When does Internet Telephony Make Sense? (part 2)
(this page is part of the Family Guide to Digital Freedom, 2007 edition. Please do read that introduction to know more about the Guide, especially if you mean to comment this page. Thanks)
(continues from here)
Working on the solutions
Computer and telecom specialists are already working to fix all these problems, even if some of the solutions aren’t ready yet or if some others aren’t applicable yet on a large scale or in all countries.
In March 2005, for example, an industry consortium called VoIP Security Alliance (VOIPSA) formed to study and prevent VoIP security problems. The consortium has already produced, just to help the industry deal systematically with these issues, an official classification of the types of security threats in IP telephony, called Security Threat Taxonomy.
In July 2005 Phil Zimmermann, an expert cryptographer, started to develop a secure VoIP system, called (Zfone http://zfoneproject.com/), which should encrypt conversations and let two users verify each other’s identity before talking, without relying on software whose source code is not open to public scrutiny.
As far as emergency calls are concerned, in May 2005 the United States Federal Communications Commissions (FCC) adopted rules requiring providers of VoIP services that allow a user generally to receive calls from and make calls to the traditional telephone network to supply emergency calling capabilities to their customers as a mandatory feature of the service in the United States by November 2005. These “capabilities” include delivery of all emergency calls to the local emergency call center, together, where possible, with the customer’s call back number and location information.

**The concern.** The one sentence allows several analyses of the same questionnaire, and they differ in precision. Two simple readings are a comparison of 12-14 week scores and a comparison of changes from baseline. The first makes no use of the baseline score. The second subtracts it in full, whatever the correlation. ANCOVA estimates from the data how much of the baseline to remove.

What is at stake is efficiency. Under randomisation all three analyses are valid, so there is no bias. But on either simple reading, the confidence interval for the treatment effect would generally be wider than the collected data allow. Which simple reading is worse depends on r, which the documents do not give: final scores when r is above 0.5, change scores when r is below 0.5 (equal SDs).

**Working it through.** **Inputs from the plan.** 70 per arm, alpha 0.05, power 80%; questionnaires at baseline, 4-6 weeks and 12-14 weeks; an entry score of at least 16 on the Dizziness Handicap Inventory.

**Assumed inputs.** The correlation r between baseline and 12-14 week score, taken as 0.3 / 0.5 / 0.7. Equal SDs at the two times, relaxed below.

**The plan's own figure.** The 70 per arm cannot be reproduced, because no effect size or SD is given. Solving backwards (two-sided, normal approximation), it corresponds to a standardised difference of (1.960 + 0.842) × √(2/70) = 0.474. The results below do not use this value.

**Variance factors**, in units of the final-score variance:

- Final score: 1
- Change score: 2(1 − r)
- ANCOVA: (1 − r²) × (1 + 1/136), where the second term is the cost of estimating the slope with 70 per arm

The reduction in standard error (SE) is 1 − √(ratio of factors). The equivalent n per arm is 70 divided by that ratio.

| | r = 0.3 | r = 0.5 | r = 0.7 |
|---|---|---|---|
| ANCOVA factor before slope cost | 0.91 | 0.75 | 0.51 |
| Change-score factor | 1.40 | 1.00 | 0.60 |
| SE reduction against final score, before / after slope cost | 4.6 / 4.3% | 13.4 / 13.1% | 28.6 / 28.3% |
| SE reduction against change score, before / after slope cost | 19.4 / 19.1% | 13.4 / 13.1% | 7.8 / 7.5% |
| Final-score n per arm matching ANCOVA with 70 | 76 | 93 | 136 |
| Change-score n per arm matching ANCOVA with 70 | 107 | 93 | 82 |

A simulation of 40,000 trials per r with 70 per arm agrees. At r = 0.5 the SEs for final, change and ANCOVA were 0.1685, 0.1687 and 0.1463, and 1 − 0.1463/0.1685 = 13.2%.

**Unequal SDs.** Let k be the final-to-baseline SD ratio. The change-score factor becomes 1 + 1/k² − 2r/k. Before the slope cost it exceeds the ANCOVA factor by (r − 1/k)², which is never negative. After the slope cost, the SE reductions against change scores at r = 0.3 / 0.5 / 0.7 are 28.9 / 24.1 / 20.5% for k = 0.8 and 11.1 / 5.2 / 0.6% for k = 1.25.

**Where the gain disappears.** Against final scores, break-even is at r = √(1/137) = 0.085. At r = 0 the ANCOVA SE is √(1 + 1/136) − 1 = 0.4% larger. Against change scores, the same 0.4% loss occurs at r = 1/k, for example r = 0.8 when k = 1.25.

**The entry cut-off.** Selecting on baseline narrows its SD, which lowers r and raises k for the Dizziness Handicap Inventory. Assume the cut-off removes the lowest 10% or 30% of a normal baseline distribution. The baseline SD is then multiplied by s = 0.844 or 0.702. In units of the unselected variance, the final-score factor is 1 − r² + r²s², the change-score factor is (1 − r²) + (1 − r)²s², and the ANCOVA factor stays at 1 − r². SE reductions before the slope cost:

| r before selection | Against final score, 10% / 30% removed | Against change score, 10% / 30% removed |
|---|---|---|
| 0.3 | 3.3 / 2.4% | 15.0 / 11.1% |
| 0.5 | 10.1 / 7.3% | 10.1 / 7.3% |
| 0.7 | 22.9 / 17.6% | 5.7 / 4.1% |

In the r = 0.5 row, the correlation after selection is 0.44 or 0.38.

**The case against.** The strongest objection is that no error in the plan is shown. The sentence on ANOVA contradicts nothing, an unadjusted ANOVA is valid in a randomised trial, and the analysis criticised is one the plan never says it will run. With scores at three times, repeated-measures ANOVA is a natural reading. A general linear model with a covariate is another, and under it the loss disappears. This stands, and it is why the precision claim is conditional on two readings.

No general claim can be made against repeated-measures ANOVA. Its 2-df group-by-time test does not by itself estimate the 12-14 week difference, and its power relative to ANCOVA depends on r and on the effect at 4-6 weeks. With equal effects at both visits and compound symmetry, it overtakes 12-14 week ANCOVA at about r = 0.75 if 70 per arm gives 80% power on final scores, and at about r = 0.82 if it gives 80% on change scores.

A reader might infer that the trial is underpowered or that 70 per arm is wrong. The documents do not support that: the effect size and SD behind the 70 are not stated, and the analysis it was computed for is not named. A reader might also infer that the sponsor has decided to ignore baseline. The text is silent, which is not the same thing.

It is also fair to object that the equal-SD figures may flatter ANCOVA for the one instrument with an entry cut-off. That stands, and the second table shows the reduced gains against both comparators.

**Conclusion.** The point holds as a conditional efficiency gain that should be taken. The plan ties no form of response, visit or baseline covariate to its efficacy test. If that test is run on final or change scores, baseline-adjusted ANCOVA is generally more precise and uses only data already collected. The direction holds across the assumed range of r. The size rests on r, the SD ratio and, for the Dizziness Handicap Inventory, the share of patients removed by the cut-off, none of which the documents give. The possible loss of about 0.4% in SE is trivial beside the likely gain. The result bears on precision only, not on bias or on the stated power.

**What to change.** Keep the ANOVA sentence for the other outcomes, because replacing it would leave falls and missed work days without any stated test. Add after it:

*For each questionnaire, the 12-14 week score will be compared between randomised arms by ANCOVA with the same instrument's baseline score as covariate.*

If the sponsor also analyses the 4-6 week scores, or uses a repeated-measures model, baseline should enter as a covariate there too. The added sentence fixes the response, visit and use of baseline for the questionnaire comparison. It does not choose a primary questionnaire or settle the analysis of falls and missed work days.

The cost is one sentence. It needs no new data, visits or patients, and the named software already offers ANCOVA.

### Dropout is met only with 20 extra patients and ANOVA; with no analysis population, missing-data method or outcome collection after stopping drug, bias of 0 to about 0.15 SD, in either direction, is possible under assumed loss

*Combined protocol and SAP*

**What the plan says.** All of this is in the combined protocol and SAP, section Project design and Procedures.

In practice, depending on the country, some providers just require that their customers log on to their website to provide their current address. In this way, when you place an emergency call it can be automatically forwarded to the emergency call center closer to where you are, hoping that they are open 24 hours a day, 7 days a week.
Customers, however, would still have to communicate by themselves their new location to their provider whenever they move, even for half a day, if they want the ambulances to be sent where they actually are (obviously assuming that their temporary location is covered by the alternative emergency service). Such solutions are also likely to work with only some versions of some operating system, possibly forcing customers to pay a software and hardware upgrade… to save money thanks to the VoIP service.
What to look for in a VoIP offer
The first thing to check when shopping for a VoIP service is the equipment it requires or provides to make or receive VoIP calls. Is it just a software program to install on a computer? If yes, is it compatible with the hardware and software that you already own? If it is an actual phone or any other physical device, does it work also during a black-out? Does it work only through an Internet connection, or only when attached to a running computer?
Unless a VoIP service has none of these limits, it is better to also keep a traditional phone line, either fixed or cellular, and make sure that everybody in the household, including children and babysitters, know which phones are connected to a VoIP line and avoid calling emergency services through it.
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